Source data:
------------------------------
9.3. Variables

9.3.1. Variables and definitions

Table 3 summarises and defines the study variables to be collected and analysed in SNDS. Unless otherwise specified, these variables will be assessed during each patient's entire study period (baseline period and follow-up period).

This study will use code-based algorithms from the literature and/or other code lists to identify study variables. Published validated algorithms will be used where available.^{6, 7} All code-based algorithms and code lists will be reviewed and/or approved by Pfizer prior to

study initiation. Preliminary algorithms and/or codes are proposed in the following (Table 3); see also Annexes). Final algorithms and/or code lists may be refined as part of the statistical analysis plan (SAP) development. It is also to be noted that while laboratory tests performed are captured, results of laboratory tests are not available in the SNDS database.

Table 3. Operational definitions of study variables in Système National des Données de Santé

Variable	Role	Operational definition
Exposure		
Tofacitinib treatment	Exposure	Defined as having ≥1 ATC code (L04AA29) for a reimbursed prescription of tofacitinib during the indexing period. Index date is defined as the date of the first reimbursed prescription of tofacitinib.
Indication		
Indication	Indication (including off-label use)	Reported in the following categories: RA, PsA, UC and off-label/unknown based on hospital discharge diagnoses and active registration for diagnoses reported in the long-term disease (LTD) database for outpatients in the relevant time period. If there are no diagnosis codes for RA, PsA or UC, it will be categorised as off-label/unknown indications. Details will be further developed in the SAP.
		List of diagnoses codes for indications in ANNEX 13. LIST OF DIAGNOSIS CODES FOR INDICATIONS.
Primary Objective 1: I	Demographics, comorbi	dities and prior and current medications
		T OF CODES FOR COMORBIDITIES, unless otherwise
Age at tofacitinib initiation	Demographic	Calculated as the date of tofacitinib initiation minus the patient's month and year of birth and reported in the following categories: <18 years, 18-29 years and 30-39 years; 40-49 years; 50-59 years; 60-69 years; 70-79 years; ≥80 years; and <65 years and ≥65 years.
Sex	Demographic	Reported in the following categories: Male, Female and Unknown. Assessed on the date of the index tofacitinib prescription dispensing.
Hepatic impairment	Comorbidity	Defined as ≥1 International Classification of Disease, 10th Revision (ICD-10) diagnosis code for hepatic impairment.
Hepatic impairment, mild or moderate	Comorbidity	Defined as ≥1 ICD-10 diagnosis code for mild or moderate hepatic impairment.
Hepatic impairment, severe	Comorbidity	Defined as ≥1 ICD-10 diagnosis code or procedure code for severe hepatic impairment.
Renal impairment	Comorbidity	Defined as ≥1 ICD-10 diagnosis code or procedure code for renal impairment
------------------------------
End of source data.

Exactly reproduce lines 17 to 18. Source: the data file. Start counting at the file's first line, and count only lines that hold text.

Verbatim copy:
Hepatic impairment	Comorbidity	Defined as ≥1 International Classification of Disease, 10th Revision (ICD-10) diagnosis code for hepatic impairment.
Hepatic impairment, mild or moderate	Comorbidity	Defined as ≥1 ICD-10 diagnosis code for mild or moderate hepatic impairment.